Movers damaged my antique pool table. But I have insurance. Or do I?

When Michael Miller’s 100-year-old pool table is damaged during a move, he’s assured that insurance will cover the repairs. But now it won’t. Was he misinformed?

Question: I’m having trouble with a 100-year-old, Brunswick-Balke-Collender pool table that belonged to my father. I hired a company called Diamondback Billiards to move the table from Mesa, Ariz., to my home near Flint, Mich. During the negotiation of pricing for the crating and shipping, we agreed upon a $10,000 insured value for the table.

Several of the pool table components were damaged during shipping.

I’ve been back and forth with a manager and the president of the company. There have been many phone calls, voicemails, and emails. I’ve sent them documentation of the damaged pieces, along with an estimate for repair from a local Brunswick certified technician.

I’ve given them every piece of information that they requested, but I keep getting stalled. The last request claimed that the freight company was looking for a receipt for the purchase of the pool table. I advised them that my father purchased it around 1972 and passed in November of last year. I have no idea if the document still exists.

The response from Diamondback Billiards last March was, “I will take care of it.” I haven’t heard anything from them since. Can you help me get the $4,800 it will cost to repair the pool table? — Michael Miller, Flint, Mich.

Answer: Your shipping company should have delivered your pool table to Michigan without a scratch. I mean, that’s what movers do, right? Otherwise, you could have saved a few bucks and asked uncle Bob to move it in his pickup truck.

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But this case became very complicated very quickly. It turns out Diamondback had only assured you of its insurance verbally, but had never provided you with any documentation. Diamondback picked up and crated your father’s pool table, but used a third party for transportation, so it was just the middleman.

Of course, that’s no excuse. You gave your money to Diamondback and received assurances that it would ship the pool table to you — and that if it failed, you would be insured for any damages. Then, when the pool table was damaged, it started a frustrating process of contacting the other shipping company in order to pay the claim. That shouldn’t have been necessary.

I’m impressed that you got through to the president of the company. Often, top-level managers like to hide behind their assistants, who send you form letters. That didn’t happen to you. But I’m concerned that you seemed to spend a little more time talking on the phone than creating a necessary paper trail. Never mind the fact that you didn’t also get the insurance information in writing.

The importance of a paper trail can’t be understated. If you’d had a confirmation of your insurance and assurances from Diamondback in writing, then you would probably have your $4,800 by now.

The rest is just details. That includes the outsourcing to the third party — which, by the way, is not your concern. It also includes all the necessary documentation for your insurance claim. Everything would have been worked out.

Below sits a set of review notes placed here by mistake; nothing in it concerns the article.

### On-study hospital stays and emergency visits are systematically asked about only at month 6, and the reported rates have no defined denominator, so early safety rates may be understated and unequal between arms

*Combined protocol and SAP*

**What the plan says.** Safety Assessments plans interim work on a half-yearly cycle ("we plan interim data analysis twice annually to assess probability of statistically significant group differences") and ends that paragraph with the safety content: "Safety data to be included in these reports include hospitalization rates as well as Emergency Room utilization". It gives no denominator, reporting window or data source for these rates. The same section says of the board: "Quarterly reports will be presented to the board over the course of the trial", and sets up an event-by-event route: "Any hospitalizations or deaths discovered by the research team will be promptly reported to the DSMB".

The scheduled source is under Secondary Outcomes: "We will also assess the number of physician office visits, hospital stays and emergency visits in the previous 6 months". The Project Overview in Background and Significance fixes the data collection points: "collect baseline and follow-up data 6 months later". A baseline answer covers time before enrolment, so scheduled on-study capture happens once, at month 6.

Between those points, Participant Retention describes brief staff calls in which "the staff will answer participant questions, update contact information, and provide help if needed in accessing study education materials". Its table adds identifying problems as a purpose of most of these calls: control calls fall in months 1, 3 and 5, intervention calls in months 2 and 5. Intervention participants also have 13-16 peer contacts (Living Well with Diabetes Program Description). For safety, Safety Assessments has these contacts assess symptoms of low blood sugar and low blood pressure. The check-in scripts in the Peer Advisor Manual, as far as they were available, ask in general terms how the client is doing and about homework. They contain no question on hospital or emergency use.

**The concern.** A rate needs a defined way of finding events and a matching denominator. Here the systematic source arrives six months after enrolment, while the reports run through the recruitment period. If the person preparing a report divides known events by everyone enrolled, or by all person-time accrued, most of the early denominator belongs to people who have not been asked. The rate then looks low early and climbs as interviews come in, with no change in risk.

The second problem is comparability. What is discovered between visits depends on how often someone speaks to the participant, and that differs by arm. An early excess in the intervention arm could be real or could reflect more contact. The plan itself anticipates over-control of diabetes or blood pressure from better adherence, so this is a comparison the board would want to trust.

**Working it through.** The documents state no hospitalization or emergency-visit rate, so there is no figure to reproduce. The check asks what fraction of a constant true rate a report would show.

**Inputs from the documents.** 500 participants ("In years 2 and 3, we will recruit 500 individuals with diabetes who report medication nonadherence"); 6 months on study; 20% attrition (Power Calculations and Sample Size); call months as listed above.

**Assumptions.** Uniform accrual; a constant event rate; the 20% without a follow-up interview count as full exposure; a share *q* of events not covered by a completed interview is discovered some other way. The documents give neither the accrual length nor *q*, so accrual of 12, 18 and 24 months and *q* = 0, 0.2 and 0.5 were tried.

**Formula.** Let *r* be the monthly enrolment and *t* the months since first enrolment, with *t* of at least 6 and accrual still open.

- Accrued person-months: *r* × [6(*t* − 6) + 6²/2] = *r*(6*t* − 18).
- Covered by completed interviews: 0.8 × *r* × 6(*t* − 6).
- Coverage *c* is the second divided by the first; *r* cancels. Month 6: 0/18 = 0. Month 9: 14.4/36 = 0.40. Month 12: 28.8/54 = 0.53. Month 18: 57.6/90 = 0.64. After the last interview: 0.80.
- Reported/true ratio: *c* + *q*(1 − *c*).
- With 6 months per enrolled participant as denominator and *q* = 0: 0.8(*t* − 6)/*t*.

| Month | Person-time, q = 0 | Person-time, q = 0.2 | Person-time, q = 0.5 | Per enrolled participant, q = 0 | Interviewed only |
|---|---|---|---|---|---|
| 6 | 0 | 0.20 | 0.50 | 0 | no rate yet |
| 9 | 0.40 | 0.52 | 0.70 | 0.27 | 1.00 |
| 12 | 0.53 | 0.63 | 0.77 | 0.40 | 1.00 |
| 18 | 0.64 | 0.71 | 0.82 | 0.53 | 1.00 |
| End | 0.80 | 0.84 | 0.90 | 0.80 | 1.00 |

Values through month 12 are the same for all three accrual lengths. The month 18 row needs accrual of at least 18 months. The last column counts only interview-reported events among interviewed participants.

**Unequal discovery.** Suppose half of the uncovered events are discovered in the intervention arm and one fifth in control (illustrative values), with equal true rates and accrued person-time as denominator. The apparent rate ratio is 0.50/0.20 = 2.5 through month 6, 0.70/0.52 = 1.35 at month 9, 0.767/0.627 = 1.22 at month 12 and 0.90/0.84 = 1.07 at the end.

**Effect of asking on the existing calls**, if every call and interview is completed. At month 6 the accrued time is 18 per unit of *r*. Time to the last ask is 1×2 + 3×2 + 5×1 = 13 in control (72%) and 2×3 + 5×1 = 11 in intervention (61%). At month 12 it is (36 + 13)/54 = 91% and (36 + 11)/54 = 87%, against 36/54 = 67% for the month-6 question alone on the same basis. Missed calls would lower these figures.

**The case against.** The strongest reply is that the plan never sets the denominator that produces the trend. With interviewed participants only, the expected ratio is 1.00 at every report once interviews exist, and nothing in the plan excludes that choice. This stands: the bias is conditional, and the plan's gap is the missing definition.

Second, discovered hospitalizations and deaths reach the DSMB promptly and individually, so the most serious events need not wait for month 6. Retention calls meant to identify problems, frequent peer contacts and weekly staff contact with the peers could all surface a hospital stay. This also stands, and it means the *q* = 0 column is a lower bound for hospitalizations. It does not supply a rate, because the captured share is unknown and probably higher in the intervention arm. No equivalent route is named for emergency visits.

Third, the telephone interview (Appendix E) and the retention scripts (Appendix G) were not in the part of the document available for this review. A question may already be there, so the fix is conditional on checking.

I contacted Diamondback on your behalf. It reached out to the transportation company it used, which indicated your claim had hit a snag. The insurer requested a receipt for the pool table, and it did not exist. Diamondback clarified that the table was an antique, and passed the information along to the shipping company, which, in turn, shared it with the insurance company. Your $4,800 claim is being processed.

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Christopher Elliott

Christopher Elliott is an author, journalist and consumer advocate. You can read more about him on his personal website or check out his adventures on his family adventure travel site. Contact him at

  • cscasi

    I hope people who read these interesting issues are learning why it is many times necessary to purchase insurance, how to submit proper claims, what they need to back up claims and how having a real paper trail is almost always better than just making phone calls.
    Thank goodness Chris and team were able to help Mr. Miller get his insurance claim resolved.

  • The Original Joe S

    They’d want a receipt for a Sumerian statue – from the original sculptor…..

  • Gary K

    I too am glad that Chris was able to help, although “claim is being processed” doesn’t necessarily equate to “payment received”.

    That said, two simple questions, prior to signing the contract, might have helped avoid this situation:
    1) What are the terms and conditions of the insurance?
    2) If I need to file a claim, what will be required?

  • LonnieC

    As an attorney specializing in commercial law: get it in writing, get it in writing, get it in writing! Best: an actual contract signed by the parties. Next best, confirmation of the sale, rental, etc., on the provider’s web site. Next-next best, take screen grabs of each step in the transaction, from beginning to completion and print them out. And least, record phone conversations, if you can.

    And for goodness sake READ the documents you’re given! It’s extremely difficult to fix stupid or careless.

  • BubbaJoe123

    As a good lawyer friend (both a good lawyer and a good friend) likes to say: “if somebody doesn’t want to put something in writing, there’s a reason for that.”

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